A man accused of threatening to behead freshman Rep. Tulsi Gabbard, D-Hawaii, was arrested Wednesday by Mexican and California police in Tijuana, say the FBI and Capitol Police.
Aniruddha Sherbow was set to make his initial appearance in federal court Thursday in San Diego, where more details of his alleged crime are expected to be unveiled. According to media outlets in Hawaii, Sherbow sent an e-mail to the FBI threatening to decapitate Gabbard.
“I, Aniruddha Sherbow, with the Divine as my witness, do hereby solemnly vow to find Tulsi Gabbard, wheresoever she may be, and to sever her head from her body,” he reportedly wrote.
According to an account of the man this week in the Hawaii Reporter, Gabbard had previously obtained a three-year restraining order against Sherbow in 2011, when she was serving on the Honolulu City Council, after she told the media he threatened and harassed her.
The alleged threats that led to his arrest this week occurred on Aug. 1 and Aug. 3 and have been “deemed credible,” according to federal authorities.
Gabbard’s office declined comment, other than to relay that “the congresswoman is grateful for the work of the U.S. Capitol Police, FBI, and all law enforcement officers involved in this investigation.”
Sherbow was arrested in Tijuana by the Policia Estatal Preventiva and the Baja, Calif., State Police Fugitive Unit. The apprehension was based on a federal arrest warrant issued in U.S. District Court for the District of Columbia. He was turned over to FBI agents later Wednesday.
Following his hearing Thursday, officials say he is expected then to be returned to Washington to face continued court action.
Along with the police involved with the arrest in Mexico, Capitol Police Chief Kim Dine and FBI Washington Field Office Assistant Director in Charge Valerie Parlave praised Capitol Police and Washington-based FBI investigators for their work on the matter.
The case also involved collaborative work from investigators from U.S. Customs and Border Protection, the U.S. Marshals Service, the U.S. Attorney’s office in D.C., and the San Diego and Honolulu Divisions of the FBI.
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Before we get to the specifics of this exposé about escorts working the Iowa and New Hampshire primary crowds, let’s get three things out of the way: 1.) It’s from Cosmopolitan; 2.) most of the women quoted use fake (if colorful) names; and 3.) again, it’s from Cosmopolitan. That said, here’s what we learned:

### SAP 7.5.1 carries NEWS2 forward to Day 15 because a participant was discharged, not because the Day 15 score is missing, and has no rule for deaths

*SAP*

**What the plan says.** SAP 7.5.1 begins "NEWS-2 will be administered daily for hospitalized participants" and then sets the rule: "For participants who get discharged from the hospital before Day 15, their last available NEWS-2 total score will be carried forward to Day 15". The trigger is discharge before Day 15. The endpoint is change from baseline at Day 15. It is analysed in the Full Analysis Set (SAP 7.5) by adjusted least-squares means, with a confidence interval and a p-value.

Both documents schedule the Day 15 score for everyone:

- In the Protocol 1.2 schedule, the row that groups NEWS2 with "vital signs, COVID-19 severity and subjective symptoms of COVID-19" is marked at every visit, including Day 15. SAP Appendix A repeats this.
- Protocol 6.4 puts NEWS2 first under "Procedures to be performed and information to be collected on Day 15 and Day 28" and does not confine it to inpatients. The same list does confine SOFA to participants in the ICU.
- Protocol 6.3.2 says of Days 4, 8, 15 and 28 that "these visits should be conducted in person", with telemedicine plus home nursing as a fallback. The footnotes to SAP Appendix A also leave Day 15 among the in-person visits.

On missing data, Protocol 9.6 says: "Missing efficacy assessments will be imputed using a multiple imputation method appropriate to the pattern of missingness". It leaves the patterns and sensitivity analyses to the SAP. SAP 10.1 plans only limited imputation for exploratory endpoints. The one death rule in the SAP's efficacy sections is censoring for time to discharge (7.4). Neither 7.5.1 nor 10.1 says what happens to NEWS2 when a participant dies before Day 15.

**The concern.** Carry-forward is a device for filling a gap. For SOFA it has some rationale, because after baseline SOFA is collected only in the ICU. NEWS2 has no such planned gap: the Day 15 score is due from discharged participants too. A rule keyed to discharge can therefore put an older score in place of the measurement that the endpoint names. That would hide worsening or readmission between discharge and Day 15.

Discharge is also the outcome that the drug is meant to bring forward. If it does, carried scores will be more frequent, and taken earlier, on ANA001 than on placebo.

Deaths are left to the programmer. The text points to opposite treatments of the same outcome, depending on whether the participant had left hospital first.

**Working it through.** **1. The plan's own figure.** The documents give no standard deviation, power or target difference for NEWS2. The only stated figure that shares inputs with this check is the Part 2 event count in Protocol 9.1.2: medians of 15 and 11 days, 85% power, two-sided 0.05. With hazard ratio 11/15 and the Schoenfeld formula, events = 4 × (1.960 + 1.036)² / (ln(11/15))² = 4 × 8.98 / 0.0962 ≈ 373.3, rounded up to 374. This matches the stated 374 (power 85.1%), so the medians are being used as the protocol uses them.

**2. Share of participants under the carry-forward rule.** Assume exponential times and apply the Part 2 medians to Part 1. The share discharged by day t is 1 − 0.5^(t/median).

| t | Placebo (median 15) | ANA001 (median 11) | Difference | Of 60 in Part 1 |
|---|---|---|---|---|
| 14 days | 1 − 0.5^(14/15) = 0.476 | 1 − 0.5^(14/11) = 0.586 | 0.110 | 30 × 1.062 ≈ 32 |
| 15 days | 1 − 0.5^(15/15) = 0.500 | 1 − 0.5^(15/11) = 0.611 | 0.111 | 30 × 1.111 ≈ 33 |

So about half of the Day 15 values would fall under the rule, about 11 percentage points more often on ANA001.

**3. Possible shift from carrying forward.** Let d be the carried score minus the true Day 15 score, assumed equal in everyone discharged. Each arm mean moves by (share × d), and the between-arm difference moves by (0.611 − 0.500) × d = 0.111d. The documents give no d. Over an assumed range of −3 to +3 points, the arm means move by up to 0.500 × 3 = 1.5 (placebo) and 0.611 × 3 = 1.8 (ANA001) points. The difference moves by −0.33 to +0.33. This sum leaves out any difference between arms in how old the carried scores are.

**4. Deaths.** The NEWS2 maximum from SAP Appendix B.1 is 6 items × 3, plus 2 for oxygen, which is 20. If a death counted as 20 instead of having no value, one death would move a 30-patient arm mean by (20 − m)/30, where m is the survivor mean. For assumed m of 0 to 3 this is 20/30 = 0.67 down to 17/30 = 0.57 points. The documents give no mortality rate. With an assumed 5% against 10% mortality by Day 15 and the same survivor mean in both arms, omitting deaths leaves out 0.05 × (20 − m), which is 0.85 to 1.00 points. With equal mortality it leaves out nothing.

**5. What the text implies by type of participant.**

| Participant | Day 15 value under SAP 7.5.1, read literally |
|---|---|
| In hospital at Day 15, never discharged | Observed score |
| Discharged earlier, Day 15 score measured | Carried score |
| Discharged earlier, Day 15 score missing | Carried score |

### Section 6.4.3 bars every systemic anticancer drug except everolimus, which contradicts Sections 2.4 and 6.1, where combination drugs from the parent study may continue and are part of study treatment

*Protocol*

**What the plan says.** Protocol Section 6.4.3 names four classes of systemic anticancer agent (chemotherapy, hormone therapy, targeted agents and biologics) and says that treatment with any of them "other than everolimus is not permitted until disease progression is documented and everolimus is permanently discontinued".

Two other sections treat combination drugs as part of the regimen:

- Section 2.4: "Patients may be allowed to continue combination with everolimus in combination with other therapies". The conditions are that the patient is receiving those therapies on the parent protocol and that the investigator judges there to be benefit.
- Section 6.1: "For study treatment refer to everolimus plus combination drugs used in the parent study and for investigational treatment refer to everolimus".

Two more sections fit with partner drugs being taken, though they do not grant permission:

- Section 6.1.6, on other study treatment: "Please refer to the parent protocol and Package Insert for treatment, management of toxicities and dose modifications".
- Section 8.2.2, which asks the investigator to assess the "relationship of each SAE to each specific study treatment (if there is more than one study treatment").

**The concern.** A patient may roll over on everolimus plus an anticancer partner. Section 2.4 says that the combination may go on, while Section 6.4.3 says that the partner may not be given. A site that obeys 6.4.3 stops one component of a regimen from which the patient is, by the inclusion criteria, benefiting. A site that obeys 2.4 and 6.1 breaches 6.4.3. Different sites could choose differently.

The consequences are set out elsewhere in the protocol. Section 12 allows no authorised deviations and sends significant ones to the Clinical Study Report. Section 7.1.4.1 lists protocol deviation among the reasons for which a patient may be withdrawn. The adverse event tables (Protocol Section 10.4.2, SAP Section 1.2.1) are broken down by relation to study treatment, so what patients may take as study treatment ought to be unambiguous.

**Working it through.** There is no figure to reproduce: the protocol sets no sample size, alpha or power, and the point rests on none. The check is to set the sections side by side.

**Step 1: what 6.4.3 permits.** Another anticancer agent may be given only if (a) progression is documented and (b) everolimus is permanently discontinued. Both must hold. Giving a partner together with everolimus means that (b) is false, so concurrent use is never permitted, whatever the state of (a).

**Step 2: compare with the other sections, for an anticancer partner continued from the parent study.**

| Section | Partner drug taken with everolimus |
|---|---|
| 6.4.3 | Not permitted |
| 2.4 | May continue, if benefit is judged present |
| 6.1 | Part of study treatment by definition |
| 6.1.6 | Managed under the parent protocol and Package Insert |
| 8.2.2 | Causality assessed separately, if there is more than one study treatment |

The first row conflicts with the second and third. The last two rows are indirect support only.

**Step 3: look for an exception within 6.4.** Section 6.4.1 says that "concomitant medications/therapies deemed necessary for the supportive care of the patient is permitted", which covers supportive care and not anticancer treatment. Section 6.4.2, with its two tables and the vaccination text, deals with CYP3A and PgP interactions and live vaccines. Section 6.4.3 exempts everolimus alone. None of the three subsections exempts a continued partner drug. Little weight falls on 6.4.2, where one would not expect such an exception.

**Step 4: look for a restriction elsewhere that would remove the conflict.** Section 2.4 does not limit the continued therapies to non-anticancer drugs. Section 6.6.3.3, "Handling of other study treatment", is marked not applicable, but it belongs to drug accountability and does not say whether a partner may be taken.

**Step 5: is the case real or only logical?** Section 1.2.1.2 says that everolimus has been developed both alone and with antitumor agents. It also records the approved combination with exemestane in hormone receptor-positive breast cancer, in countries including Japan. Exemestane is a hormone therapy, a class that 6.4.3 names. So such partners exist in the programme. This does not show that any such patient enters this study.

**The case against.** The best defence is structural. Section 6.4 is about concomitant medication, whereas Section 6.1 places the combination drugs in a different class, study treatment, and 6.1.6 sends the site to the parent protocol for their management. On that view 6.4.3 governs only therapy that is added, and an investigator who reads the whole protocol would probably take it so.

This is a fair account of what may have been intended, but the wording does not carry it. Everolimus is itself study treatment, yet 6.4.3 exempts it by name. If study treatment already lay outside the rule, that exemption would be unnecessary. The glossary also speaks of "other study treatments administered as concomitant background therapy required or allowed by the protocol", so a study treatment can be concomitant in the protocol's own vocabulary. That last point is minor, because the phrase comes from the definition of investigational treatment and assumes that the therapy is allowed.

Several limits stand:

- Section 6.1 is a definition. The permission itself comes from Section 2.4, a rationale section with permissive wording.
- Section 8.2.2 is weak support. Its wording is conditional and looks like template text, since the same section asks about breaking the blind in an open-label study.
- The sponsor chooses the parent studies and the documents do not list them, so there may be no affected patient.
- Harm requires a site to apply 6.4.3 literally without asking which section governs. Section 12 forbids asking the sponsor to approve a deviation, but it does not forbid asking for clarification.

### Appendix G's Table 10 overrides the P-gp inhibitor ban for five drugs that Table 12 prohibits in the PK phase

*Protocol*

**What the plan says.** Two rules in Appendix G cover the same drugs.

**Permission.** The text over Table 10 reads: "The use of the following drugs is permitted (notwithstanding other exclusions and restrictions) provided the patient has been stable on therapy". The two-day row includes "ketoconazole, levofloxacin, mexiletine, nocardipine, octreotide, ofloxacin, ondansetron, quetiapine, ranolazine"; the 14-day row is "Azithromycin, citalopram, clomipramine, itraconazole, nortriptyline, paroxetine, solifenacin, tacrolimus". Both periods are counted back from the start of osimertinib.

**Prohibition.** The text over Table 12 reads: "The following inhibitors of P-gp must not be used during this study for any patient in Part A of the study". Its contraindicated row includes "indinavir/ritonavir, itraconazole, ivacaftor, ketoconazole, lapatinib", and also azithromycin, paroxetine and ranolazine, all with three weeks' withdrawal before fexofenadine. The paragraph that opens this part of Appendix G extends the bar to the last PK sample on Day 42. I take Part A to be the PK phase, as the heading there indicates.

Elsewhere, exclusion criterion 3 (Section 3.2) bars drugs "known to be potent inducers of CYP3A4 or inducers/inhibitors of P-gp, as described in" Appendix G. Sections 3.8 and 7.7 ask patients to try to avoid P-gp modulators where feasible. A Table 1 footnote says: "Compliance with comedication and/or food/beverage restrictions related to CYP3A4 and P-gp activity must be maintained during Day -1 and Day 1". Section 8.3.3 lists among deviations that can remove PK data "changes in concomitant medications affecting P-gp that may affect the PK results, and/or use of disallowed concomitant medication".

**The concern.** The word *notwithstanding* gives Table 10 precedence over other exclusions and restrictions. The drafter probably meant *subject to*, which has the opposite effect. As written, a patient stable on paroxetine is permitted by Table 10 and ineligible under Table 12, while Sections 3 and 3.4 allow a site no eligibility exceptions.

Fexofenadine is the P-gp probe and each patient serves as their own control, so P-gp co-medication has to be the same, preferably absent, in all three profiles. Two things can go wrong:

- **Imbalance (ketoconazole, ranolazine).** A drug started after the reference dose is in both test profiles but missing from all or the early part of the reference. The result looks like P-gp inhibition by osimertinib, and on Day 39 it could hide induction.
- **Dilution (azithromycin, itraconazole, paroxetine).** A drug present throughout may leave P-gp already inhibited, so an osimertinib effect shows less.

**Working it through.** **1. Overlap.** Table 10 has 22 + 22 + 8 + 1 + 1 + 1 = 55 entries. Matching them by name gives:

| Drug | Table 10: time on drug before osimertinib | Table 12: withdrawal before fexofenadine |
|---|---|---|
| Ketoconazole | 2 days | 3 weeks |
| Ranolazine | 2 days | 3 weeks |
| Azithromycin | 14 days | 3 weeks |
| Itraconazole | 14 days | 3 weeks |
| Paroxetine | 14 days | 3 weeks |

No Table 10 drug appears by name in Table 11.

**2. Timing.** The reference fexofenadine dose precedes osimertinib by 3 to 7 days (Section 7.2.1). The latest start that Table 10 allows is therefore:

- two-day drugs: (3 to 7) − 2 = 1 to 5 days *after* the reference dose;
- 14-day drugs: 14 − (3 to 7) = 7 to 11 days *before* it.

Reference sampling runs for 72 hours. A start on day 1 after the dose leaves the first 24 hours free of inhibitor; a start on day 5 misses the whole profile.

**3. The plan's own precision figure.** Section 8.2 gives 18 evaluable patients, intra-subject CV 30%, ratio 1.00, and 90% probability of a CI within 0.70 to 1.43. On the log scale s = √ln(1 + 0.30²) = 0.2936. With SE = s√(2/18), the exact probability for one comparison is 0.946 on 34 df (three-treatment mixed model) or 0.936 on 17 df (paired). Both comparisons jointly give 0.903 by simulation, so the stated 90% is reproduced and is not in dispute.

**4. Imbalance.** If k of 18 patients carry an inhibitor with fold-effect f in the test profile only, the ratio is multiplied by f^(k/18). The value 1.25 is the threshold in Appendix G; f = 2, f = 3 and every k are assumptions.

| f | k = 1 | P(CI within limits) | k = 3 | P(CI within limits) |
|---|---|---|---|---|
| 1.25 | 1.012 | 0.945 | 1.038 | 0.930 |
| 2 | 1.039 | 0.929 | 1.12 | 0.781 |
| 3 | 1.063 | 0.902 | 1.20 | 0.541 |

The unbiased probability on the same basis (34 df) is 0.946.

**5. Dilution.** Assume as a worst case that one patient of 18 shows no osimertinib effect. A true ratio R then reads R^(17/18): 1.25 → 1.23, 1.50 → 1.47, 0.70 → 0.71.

- Business was booming: one escort who says she typically gets two inquiries a weekend got 15 requests in the pre-primary weekend.
- Their primary season clientele is a bit older than normal—”40s through mid-60s, compared with mostly twentysomething regulars” and “they’ve clearly done this before.”
- They seemed more nervous than other clients, because “the stakes are higher when you’re working for a possible future president” but “all practiced impeccable manners.”
- One escort “typically enjoy[s] the company of Democrats more, just because I feel like our views line up a lot more.”
No matter where you stand on mandating companies to include a backdoor in encryption technologies, it doesn’t make sense to allow that decision to be made on a state level. “The problem with state-level legislation of this nature is that it manages to be both wildly impractical and entirely unenforceable,” writes Brian Barrett at Wired. There is a solution to this problem. “California Congressman Ted Lieu has introduced the ‘Ensuring National Constitutional Rights for Your Private Telecommunications Act of 2016,’ which we’ll call ENCRYPT. It’s a short, straightforward bill with a simple aim: to preempt states from attempting to implement their own anti-encryption policies at a state level.”
Much has been made of David Brooks’s recent New York Times column, in which confesses to missing already the civility and humanity of Barack Obama, compared to who might take his place. In NewYorker.com, Jeffrey Frank reminds us how critical such attributes are to foreign policy. “It’s hard to imagine Kennedy so casually referring to the leader of Russia as a gangster or a thug. For that matter, it’s hard to imagine any president comparing the Russian leader to Hitler [as] Hillary Clinton did at a private fund-raiser. … Kennedy, who always worried that miscalculation could lead to war, paid close attention to the language of diplomacy.”
The New Covenant. The Third Way. The Democratic Leadership Council style. Call it what you will, but whatever centrist triangulation Bill Clinton embraced in 1992, Hillary Clinton wants no part of it in 2016. Writing for Bloomberg, Sasha Issenberg and Margaret Talev explore how Hillary’s campaign has “diverged pointedly” from what made Bill so successful: “For Hillary to survive, Clintonism had to die.” Bill’s positions in 1992—from capital punishment to free trade—“represented a carefully calibrated diversion from the liberal orthodoxy of the previous decade.” But in New Hampshire, Hillary “worked to juggle nostalgia for past Clinton primary campaigns in the state with the fact that the Bill of 1992 or the Hillary of 2008 would likely be a marginal figure within today’s Democratic politics.”
At first, “it was pleasant” to see Trevor Noah “smiling away and deeply dimpling in the Stewart seat, the seat that had lately grown gray hairs,” writes The Atlantic‘s James Parker in assessing the new host of the once-indispensable Daily Show. But where Jon Stewart was a heavyweight, Noah is “a very able lightweight, [who] needs time too. But he won’t get any. As a culture, we’re not about to nurture this talent, to give it room to grow. Our patience was exhausted long ago, by some other guy. We’re going to pass judgment and move on. There’s a reason Simon Cowell is so rich. Impress us today or get thee hence. So it comes to this: It’s now or never, Trevor.”